A brief description of the implementation of a Zobel network and why this would be done follows.

Please note that this is per the recommendation of some experienced designers and is included in the National datasheet.

What does the Zobel do? It helps prevent high frequency oscillation, which may occur with difficult loads/capacitive cables. Basically, it creates a low pass filter, with the .1 uF cap and 2.7 ohm resistor creating a pole at 1/(2*pi*r*c), which can solve issues with cables, as well as reducing RF interference. According to some people, the Zobel can have a negative effect on the sonic performance. Builders who are concerned about the presence of oscillations induced by cables should indeed experiment with this addition and are encouraged to post their results!

  1. The Bridged LM3875

The following is a brief explanation of options for bridging the LM3875 chip. There are many different options, including buffering, which would result in a different topology than the one alluded to below.

The first thing you need to determine is the load you want to drive. Keep in mind the effect of bridging and paralleling of amplifiers:

Now, to figure out the power, simply figure out how much load each amplifier is driving. If you are driving 8-ohm speakers and bridging, the power will more than double. If you are driving a 4-ohm speaker with a paralleled set-up, the power will increase, but not quite double.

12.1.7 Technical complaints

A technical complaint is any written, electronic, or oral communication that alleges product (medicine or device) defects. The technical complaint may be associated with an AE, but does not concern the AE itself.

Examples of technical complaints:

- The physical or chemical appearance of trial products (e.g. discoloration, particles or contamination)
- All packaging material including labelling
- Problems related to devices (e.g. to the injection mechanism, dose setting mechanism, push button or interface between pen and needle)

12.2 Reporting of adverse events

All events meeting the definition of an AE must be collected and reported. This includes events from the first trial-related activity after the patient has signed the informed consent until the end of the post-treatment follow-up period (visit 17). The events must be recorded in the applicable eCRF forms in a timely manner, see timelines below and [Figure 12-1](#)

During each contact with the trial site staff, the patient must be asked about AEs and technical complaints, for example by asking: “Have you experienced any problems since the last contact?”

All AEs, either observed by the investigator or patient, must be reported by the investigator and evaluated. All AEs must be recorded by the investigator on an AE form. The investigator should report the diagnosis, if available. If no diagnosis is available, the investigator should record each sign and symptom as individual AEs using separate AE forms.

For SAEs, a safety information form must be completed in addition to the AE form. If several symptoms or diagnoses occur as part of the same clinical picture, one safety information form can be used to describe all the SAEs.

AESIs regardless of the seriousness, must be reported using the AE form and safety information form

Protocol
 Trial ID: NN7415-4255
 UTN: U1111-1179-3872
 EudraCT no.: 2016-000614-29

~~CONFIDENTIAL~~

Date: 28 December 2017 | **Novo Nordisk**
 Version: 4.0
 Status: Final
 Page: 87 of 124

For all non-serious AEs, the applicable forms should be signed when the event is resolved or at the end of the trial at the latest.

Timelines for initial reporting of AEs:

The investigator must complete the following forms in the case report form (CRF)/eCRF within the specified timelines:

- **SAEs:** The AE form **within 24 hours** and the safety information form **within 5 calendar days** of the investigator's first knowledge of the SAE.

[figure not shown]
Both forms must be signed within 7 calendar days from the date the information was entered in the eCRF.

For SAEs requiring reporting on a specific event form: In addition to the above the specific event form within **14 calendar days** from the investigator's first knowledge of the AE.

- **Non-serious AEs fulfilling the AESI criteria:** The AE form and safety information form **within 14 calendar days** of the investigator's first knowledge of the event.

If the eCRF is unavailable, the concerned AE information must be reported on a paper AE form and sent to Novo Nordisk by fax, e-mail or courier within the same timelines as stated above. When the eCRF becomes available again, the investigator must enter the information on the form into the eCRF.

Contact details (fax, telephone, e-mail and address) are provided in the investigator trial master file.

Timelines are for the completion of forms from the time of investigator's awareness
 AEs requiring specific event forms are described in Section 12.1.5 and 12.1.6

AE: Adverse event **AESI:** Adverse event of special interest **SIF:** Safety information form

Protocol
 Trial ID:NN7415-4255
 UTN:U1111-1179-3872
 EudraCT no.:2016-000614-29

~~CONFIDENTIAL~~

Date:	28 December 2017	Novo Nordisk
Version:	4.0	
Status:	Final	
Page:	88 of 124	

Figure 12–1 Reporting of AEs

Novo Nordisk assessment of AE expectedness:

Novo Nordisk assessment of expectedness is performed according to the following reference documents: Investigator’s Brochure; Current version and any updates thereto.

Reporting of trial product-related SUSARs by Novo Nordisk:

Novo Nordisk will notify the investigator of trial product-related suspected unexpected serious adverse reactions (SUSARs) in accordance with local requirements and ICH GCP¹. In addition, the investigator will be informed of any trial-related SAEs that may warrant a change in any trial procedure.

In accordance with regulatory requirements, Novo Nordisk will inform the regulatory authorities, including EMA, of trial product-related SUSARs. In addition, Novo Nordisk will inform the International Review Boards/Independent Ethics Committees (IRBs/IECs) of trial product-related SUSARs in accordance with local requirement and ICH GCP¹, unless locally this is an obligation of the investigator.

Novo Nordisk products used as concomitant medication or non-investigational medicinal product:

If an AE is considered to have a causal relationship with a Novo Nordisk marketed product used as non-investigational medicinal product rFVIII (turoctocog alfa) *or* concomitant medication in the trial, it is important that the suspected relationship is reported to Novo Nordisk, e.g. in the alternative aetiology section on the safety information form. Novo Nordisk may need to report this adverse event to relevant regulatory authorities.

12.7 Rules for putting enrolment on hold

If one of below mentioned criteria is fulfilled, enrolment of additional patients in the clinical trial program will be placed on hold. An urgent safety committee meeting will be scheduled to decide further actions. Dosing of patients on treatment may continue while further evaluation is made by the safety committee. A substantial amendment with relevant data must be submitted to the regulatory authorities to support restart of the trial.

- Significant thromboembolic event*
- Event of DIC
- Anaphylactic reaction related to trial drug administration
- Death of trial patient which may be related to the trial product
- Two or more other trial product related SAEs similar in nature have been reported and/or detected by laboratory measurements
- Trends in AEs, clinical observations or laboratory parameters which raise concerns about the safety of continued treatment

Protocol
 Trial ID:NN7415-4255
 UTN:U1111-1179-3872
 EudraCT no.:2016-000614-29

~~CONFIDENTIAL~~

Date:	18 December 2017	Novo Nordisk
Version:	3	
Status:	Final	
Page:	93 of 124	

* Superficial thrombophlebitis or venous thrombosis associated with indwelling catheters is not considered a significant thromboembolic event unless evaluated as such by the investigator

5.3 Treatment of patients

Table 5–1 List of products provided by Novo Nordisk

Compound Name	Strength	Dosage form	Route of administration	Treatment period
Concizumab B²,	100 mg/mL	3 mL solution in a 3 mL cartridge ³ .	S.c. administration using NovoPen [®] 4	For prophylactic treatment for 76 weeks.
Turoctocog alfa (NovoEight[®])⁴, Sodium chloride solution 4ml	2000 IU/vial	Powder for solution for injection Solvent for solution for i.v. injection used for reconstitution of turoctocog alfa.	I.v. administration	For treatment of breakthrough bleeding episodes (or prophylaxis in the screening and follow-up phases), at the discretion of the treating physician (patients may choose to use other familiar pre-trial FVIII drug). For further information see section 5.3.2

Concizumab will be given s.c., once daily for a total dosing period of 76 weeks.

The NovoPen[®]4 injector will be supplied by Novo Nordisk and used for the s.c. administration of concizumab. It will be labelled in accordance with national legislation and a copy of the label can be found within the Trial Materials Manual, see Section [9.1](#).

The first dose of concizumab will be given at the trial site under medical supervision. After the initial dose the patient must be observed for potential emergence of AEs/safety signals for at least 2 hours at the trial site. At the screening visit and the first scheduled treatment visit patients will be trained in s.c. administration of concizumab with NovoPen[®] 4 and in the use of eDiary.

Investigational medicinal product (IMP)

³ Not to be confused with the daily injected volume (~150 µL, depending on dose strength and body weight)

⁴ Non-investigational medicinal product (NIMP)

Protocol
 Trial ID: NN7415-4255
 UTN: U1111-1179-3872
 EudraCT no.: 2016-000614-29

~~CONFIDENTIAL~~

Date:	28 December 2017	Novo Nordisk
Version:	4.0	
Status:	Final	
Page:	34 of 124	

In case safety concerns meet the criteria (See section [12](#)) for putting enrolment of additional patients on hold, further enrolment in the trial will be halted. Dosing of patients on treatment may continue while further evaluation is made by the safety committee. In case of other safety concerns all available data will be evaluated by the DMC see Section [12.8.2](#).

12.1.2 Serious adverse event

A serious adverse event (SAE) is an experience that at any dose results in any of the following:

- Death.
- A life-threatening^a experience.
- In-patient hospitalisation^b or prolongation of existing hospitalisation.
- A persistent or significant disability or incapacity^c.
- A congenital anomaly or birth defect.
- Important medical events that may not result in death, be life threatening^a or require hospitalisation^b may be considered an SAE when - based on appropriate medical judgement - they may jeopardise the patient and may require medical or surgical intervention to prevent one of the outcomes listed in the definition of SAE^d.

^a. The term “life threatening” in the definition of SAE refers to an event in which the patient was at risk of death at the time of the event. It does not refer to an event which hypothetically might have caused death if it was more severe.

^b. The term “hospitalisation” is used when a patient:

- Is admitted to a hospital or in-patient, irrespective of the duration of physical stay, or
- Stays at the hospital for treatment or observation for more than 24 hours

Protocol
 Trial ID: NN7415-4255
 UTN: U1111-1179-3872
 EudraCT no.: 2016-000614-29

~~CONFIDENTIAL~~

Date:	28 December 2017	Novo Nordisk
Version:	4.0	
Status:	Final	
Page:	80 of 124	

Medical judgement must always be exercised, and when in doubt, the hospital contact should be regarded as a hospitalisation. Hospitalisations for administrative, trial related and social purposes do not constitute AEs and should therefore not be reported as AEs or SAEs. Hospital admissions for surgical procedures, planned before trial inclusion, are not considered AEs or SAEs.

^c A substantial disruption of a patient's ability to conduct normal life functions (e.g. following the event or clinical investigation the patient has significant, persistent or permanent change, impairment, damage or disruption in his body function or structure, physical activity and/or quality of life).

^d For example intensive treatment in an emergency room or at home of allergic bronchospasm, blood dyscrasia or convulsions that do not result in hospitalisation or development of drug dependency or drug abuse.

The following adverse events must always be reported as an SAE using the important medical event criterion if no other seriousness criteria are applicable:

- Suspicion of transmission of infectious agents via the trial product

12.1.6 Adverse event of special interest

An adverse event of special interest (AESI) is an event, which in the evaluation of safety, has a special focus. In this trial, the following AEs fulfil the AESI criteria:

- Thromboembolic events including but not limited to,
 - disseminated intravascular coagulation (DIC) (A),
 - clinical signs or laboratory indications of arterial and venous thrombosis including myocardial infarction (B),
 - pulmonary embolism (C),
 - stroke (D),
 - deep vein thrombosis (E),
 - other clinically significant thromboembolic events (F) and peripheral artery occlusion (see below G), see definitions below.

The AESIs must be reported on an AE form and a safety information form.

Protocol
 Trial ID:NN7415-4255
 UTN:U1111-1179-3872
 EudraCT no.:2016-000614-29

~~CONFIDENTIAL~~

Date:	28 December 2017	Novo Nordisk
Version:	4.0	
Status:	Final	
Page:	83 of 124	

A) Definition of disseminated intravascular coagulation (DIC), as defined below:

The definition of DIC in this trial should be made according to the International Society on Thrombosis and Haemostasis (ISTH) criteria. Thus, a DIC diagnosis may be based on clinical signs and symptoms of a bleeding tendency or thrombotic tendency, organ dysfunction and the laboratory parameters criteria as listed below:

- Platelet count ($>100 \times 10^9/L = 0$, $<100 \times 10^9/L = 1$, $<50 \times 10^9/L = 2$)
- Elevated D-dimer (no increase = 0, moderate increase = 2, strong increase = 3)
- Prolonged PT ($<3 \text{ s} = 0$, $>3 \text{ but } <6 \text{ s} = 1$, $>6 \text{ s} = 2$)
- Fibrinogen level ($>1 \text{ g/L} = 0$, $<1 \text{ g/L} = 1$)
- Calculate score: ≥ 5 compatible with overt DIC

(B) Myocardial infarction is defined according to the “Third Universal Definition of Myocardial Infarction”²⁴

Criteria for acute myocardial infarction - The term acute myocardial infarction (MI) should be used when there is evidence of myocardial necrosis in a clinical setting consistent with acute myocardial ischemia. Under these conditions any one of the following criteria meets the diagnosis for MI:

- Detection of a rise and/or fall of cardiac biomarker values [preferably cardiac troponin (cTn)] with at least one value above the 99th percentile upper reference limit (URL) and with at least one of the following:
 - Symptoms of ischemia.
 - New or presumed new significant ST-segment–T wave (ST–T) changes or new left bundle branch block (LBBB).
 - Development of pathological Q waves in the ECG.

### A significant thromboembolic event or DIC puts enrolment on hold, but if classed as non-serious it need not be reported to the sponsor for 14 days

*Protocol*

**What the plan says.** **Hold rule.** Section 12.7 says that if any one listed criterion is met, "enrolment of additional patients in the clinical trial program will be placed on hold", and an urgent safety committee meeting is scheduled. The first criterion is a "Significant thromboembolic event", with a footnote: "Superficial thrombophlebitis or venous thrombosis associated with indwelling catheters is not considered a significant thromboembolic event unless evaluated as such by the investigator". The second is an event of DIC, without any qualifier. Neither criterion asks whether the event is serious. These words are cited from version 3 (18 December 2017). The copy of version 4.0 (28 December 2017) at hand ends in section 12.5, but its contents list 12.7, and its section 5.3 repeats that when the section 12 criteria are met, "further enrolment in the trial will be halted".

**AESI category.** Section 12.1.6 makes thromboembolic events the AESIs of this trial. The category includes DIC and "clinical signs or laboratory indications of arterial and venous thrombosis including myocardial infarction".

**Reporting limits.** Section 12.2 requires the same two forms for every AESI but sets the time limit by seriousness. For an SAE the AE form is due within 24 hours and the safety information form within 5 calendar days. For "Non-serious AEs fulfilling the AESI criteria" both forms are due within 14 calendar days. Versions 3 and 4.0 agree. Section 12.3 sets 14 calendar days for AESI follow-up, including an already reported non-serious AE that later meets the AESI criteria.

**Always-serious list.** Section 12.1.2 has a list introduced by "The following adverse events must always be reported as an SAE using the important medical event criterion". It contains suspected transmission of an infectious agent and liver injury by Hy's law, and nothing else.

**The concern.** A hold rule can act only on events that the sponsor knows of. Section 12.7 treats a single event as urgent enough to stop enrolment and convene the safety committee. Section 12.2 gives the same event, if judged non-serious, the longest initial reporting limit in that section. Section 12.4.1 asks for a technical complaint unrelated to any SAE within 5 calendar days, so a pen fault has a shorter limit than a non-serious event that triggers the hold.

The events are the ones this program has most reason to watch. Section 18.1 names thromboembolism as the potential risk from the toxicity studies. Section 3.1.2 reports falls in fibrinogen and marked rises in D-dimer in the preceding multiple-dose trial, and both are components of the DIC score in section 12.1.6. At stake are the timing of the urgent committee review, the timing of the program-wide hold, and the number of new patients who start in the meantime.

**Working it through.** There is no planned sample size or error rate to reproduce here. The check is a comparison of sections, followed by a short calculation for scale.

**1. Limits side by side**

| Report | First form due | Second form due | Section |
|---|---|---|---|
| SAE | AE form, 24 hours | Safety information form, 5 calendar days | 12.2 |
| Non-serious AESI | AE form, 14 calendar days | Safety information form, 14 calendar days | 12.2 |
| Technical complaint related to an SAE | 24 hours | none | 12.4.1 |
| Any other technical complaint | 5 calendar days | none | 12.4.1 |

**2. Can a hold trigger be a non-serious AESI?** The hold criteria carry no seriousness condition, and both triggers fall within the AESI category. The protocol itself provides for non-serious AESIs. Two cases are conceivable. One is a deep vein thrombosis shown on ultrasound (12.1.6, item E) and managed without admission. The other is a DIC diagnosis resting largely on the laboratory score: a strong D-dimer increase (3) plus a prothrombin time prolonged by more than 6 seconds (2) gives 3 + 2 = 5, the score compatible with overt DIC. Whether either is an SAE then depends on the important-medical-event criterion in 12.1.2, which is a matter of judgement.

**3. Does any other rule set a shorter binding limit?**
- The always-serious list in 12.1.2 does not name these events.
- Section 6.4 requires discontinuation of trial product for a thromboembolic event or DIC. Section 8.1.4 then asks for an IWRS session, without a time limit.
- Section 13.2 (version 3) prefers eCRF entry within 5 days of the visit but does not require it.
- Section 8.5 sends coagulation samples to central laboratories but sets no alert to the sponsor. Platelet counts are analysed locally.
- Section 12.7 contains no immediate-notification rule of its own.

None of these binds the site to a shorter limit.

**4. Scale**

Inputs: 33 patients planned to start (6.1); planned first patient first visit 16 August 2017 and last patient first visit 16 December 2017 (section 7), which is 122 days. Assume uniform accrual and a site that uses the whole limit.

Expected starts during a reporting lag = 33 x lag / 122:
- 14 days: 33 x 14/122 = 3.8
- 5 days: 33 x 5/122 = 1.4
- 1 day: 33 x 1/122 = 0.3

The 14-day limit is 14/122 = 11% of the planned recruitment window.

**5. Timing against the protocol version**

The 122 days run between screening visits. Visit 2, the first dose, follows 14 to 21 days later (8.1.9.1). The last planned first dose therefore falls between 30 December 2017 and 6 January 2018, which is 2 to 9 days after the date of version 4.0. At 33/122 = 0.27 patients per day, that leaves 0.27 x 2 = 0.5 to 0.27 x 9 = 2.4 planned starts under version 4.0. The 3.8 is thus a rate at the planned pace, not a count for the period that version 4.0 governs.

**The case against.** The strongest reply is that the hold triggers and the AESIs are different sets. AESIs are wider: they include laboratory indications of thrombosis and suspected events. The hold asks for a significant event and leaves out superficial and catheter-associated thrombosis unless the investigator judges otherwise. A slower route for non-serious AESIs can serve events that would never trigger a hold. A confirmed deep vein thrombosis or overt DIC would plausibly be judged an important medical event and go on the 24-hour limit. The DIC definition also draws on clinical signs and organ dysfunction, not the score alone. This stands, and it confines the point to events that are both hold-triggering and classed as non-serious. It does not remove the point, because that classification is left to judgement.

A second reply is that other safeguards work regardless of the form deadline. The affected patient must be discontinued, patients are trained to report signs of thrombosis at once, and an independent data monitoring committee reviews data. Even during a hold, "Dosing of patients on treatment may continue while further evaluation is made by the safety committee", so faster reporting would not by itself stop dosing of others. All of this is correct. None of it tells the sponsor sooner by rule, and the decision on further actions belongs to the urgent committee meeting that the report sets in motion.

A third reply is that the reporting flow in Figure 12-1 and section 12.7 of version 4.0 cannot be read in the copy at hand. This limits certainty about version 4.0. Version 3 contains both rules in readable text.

The ultimate configuration for power would be a bridged-parallel configuration with 4 amplifiers per channel. Paralleling is easy, with the addition of the 0.22 ohm resistors in series with the output. Bridging will require a circuit that will invert the phase of one channel, such as a simple circuit using the DRV134.

        

Feel free to search for more on your favourite website for more background on bridging this amp or look into the LM4870 chip discussions.

  1. An Input Buffer

Nick Whetstone at Decibel Dungeon has compiled some information from other sources regarding the addition of an input buffer. It is a good place to start to determine if this addition is something you would like to try. The following diagram is posted with Nick’s permission and is one way to achieve a simple buffer for the circuit.

If this addition interests you, be sure to check out Nick’s website http://www.decdun.fsnet.co.uk, as well as those of his references and the typical DIY sites for additional information.

  1. FrequentlyAsked Questions (FAQ)

Here is a list that I compiled of frequently asked questions:

  1. What started this group order?

I was teaching my friend how to use some PCB layout software for his projects, and I gave him the assignment to make a PCB for the gainclone, as it is the simplest circuit that I know of, yet still functional. I had been playing around with the gainclone for the last year, trying different versions, but never actually taking it seriously. The circuit was based off of Peter Daniel’s simplified version that he posted on the forum. My friend returned to me a board layout that was twice the size of the current board, and had long unholy traces running everywhere. I decided that I would make my own layout and show him what I thought would be the best implementation. I spent a night working on it, and posted the result the next day to DIYaudio to see if others had comments on it. I received several e-mails requesting boards, and a recommendation to offer a kit, as I had chosen a specific set of components for the design.